When Tara Brach, PhD, speaks, a lot of people listen. Even when she doesn't speak, they listen — or simply join her in silence.
Brach is a popular presenter at spiritual centers across the country, leading about 10 workshops and two or three meditation retreats each year. Followers in more than 150 countries download her talks and guided meditations for free and devour her best-selling CDs and books, including her 2013 book "True Refuge: Finding Peace and Freedom in Your Own Awakened Heart," which discusses how people can find "their true home" — what Brach calls "a timeless, loving presence" — under even the most challenging conditions.
"What I have found over time is that the more I can recognize what is happening in the present moment and simply open and allow the experience without judgment, the more I come back home."
Her approach blends Buddhist and psychological teachings in ways that are easy for people to apply in their daily lives, say colleagues.
"Tara has an incredible ability to bring the teachings alive with stories that are personal, that show she is vulnerable, but at the same time, not make them about her, but about others' development," says Cheri Maples of the Center for Mindfulness and Justice, a non-sectarian mindfulness training center for criminal justice professionals and others.
Over the last decade, Brach's teaching and writing have helped to inspire a line of research that has made mindfulness techniques more mainstream, says one such researcher, University of Toronto psychologist Zindel V. Segal, PhD. He was a key founder of mindfulness-based cognitive therapy, an approach that uses mindfulness techniques to prevent depression relapse, first outlined with colleagues J. Mark G. Williams, DPhil, and John D. Teasdale, PhD, in a 2000 article in the Journal of Consulting and Clinical Psychology.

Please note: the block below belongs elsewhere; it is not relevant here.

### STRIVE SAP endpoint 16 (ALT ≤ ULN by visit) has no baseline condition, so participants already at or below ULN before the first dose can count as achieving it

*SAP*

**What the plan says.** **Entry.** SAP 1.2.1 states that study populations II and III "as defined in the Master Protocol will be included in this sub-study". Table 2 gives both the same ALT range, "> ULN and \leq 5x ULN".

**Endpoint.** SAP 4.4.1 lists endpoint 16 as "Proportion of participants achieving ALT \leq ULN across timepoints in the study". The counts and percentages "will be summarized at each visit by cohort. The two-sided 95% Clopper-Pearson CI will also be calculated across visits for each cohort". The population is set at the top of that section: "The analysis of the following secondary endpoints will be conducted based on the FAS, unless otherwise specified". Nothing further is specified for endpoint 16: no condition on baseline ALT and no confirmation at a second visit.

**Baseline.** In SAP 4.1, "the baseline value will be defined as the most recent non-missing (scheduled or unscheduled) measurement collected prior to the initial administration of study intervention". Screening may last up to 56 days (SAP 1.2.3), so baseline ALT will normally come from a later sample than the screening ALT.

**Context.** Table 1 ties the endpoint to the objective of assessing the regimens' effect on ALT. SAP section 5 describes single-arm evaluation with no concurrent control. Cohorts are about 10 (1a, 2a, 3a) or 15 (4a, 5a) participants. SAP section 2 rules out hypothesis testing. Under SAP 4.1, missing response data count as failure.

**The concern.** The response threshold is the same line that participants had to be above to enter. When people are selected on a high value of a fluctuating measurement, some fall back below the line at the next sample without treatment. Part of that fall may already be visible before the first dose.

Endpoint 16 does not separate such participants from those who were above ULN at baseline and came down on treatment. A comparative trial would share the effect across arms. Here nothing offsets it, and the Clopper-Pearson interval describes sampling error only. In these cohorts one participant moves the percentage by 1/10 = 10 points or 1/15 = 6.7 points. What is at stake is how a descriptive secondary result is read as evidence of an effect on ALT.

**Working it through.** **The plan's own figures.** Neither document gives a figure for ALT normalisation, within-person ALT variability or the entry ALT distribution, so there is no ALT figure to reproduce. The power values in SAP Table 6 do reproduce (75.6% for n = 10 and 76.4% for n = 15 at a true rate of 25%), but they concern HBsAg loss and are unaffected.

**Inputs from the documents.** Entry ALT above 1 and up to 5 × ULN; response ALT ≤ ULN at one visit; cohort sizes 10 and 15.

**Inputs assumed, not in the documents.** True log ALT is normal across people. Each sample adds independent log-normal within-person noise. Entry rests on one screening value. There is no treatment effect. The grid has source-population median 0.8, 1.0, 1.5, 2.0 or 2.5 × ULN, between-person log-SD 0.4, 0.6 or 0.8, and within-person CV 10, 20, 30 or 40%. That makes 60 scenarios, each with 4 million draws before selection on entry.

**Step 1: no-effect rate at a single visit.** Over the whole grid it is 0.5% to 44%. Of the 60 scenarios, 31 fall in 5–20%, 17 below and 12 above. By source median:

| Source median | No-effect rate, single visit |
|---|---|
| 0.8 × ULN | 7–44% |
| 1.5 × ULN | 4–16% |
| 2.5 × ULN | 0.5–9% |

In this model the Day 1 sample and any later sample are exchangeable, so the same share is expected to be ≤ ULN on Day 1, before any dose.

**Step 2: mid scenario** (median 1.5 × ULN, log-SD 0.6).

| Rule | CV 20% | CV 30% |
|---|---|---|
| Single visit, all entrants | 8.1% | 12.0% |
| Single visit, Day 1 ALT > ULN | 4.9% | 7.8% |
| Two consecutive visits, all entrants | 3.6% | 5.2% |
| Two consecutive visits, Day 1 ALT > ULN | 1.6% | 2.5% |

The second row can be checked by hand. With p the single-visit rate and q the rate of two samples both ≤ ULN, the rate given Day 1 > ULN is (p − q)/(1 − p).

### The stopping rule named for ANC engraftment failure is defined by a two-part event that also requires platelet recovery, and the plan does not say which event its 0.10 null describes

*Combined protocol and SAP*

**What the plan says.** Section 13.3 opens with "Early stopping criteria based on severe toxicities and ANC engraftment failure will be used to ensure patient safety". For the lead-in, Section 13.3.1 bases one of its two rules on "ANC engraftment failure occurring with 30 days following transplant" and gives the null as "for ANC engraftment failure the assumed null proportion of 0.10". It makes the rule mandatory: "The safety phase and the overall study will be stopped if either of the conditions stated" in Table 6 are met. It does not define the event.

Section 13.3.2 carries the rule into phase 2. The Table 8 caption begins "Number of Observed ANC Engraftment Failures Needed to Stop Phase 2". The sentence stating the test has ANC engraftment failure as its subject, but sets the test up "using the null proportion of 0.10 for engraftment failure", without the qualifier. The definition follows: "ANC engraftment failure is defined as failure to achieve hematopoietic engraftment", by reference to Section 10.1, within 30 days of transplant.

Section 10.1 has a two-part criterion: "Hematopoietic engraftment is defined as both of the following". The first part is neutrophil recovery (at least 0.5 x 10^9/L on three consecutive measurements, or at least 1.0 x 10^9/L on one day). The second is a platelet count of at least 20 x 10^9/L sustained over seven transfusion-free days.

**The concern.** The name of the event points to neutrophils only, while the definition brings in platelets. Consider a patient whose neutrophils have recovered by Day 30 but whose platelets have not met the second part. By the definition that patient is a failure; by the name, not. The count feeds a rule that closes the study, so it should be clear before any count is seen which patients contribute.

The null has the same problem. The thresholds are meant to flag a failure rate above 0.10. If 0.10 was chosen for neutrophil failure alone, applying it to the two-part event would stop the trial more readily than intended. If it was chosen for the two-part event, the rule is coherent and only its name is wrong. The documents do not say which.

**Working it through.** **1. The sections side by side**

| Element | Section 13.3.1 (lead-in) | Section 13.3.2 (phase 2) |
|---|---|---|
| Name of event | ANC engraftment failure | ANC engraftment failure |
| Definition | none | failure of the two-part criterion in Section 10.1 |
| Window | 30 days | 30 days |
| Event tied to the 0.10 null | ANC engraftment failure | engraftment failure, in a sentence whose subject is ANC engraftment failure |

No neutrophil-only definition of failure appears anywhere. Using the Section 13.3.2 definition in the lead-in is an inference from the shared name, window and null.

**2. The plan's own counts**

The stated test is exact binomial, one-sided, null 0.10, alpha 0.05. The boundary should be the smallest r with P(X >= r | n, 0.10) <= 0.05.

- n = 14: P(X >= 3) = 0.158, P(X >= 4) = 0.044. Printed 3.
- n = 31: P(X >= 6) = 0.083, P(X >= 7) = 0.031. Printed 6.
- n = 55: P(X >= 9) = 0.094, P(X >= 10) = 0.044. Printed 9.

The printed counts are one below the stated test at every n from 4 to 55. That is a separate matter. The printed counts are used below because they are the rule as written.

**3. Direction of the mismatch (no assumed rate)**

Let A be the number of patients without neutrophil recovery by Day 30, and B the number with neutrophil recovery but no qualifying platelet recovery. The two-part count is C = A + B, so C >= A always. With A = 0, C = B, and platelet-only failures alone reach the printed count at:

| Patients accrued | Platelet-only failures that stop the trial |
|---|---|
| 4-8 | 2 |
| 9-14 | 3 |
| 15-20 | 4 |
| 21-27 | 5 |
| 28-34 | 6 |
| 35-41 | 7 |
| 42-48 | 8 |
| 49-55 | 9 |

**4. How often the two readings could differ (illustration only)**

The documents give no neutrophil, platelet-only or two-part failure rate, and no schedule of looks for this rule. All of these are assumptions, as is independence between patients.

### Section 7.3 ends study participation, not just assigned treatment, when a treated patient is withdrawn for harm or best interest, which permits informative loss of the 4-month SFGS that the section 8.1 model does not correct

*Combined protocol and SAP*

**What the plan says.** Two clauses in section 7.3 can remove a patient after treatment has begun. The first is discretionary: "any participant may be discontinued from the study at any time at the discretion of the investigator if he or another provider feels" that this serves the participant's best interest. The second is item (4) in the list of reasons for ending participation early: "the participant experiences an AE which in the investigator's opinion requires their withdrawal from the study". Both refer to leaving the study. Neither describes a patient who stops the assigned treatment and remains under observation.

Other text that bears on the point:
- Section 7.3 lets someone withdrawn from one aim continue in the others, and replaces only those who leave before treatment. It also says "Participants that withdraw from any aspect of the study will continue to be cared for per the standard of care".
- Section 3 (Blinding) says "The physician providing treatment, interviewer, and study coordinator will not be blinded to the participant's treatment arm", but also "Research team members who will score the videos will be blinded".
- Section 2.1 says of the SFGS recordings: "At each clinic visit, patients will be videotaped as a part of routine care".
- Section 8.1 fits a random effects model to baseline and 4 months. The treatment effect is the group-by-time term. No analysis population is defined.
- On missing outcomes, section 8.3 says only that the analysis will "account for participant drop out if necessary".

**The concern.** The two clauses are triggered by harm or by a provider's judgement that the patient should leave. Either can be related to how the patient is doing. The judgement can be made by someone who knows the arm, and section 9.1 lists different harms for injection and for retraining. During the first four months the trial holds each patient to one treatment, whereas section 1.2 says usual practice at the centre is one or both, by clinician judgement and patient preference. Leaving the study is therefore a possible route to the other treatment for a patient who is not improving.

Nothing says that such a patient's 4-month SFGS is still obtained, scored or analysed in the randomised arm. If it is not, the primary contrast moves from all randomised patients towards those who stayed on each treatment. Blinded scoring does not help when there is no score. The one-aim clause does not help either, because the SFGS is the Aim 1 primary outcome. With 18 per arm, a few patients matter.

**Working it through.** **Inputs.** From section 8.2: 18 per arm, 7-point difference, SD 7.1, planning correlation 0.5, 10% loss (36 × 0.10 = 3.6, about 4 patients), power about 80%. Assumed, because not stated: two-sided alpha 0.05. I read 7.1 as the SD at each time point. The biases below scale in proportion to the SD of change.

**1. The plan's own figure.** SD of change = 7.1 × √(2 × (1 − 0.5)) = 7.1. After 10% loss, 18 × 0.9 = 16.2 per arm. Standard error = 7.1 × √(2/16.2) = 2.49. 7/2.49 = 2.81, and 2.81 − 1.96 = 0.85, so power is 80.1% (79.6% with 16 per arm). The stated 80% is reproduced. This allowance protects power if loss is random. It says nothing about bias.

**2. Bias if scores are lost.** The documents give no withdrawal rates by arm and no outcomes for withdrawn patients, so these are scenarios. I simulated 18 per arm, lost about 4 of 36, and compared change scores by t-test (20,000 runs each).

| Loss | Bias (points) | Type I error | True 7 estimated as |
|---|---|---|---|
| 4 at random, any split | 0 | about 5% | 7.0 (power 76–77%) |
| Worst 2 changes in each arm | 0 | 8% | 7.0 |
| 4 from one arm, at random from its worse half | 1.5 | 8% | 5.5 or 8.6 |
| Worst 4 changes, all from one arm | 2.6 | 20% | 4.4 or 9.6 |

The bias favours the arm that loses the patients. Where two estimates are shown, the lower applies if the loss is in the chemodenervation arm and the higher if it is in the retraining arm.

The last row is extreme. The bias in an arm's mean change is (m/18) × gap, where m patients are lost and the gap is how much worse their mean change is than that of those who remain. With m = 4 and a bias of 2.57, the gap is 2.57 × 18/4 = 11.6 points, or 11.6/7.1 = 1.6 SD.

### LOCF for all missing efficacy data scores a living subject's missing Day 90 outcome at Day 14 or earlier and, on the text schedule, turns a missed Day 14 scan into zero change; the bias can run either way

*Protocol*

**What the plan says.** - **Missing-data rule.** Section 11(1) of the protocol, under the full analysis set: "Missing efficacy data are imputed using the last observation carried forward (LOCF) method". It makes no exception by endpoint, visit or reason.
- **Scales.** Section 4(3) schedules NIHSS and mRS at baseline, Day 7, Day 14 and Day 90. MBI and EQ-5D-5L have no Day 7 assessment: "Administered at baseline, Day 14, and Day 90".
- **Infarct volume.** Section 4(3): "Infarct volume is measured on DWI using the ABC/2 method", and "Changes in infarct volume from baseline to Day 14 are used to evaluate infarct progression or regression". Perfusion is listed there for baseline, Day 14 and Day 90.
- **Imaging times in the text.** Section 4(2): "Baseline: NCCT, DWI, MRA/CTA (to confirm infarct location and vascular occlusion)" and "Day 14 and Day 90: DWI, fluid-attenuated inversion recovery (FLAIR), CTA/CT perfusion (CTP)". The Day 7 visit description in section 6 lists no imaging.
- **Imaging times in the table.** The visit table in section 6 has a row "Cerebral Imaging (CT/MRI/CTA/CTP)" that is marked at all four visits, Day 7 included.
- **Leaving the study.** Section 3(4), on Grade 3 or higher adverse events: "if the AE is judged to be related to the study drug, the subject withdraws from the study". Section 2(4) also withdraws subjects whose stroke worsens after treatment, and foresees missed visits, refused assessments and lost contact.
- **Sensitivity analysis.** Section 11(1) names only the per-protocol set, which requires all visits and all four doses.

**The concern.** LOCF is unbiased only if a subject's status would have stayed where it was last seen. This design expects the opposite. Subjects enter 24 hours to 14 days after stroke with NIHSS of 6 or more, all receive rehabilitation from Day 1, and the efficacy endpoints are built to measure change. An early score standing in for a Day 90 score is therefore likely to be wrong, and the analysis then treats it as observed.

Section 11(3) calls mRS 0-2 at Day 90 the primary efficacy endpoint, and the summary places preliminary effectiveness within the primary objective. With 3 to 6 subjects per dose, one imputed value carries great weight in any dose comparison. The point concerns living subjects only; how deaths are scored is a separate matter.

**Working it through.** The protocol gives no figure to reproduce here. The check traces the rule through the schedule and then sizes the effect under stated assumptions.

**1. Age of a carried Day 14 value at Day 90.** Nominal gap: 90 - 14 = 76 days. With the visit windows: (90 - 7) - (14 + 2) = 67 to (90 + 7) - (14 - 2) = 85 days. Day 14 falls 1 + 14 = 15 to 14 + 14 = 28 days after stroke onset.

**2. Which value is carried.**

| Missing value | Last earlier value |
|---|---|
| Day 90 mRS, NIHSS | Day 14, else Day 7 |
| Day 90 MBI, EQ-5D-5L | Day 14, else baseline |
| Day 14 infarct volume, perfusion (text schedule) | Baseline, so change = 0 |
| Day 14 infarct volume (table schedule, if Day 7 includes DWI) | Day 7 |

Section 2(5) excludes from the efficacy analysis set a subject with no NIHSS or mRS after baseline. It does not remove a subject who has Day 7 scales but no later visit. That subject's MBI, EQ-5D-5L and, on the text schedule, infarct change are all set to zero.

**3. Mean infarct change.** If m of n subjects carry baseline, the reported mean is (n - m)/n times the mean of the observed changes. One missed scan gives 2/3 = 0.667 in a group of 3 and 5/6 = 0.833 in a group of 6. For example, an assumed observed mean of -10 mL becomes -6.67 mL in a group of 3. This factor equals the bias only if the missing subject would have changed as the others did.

"Coming at a time when the field was still grappling with how mindfulness and compassion practices could be integrated into clinical treatment, Tara's work was profoundly influential," Segal says.
‘The trance of unworthiness'
Brach came to her path by studying psychology, meditation and yoga, as well as by examining her own life and conflicts, which include a 1991 divorce, a 2003 diagnosis of a genetic disorder that affects the connective tissue and a family that — like her — is "neurotic as hell," she laughs.
Now 60, Brach experienced an "aha!" moment at age 22 as a psychology and political science student at Clark University. While on a camping trip, a friend told her she was "learning how to be her own best friend." Hearing this, Brach burst into tears, she remembers. "I realized I was just the opposite. Everywhere I looked I had another judgment about myself — I was a bad daughter, I was a bad friend, I was too heavy, I couldn't control my eating, I wasn't doing what I could be doing academically, I didn't help the world enough," she says.
That observation led to an ongoing attempt to understand and free herself and others from what Brach has come to call "the trance of unworthiness." It's a particularly strong habit in the West, she thinks, because our competitive, individualistic culture pressures us to feel we're never good enough.
To pursue healing and explore her spirituality, Brach decided to move into an ashram after college. For 10 years, she lived in this spiritual community, teaching at the ashram's yoga center and working in a vegetarian restaurant to stay afloat. She immersed herself in practicing yoga, breath-based meditation and devotional chanting, which quieted some of her mental obsessing and helped her gain more openheartedness and peace. While still living in the ashram, she began graduate school at the Fielding Institute in Santa Barbara, Calif., where she earned her doctorate in clinical psychology in 1991.
Her psychology training and internship practice provided her with two core insights, Brach says. The first is that therapy should create a sufficiently safe and accepting space so that clients can connect with areas of dissociated emotional pain, learn to relate to that pain with sturdier internal resources and start to heal. The second is that recognizing and mirroring the client's strengths is powerful medicine.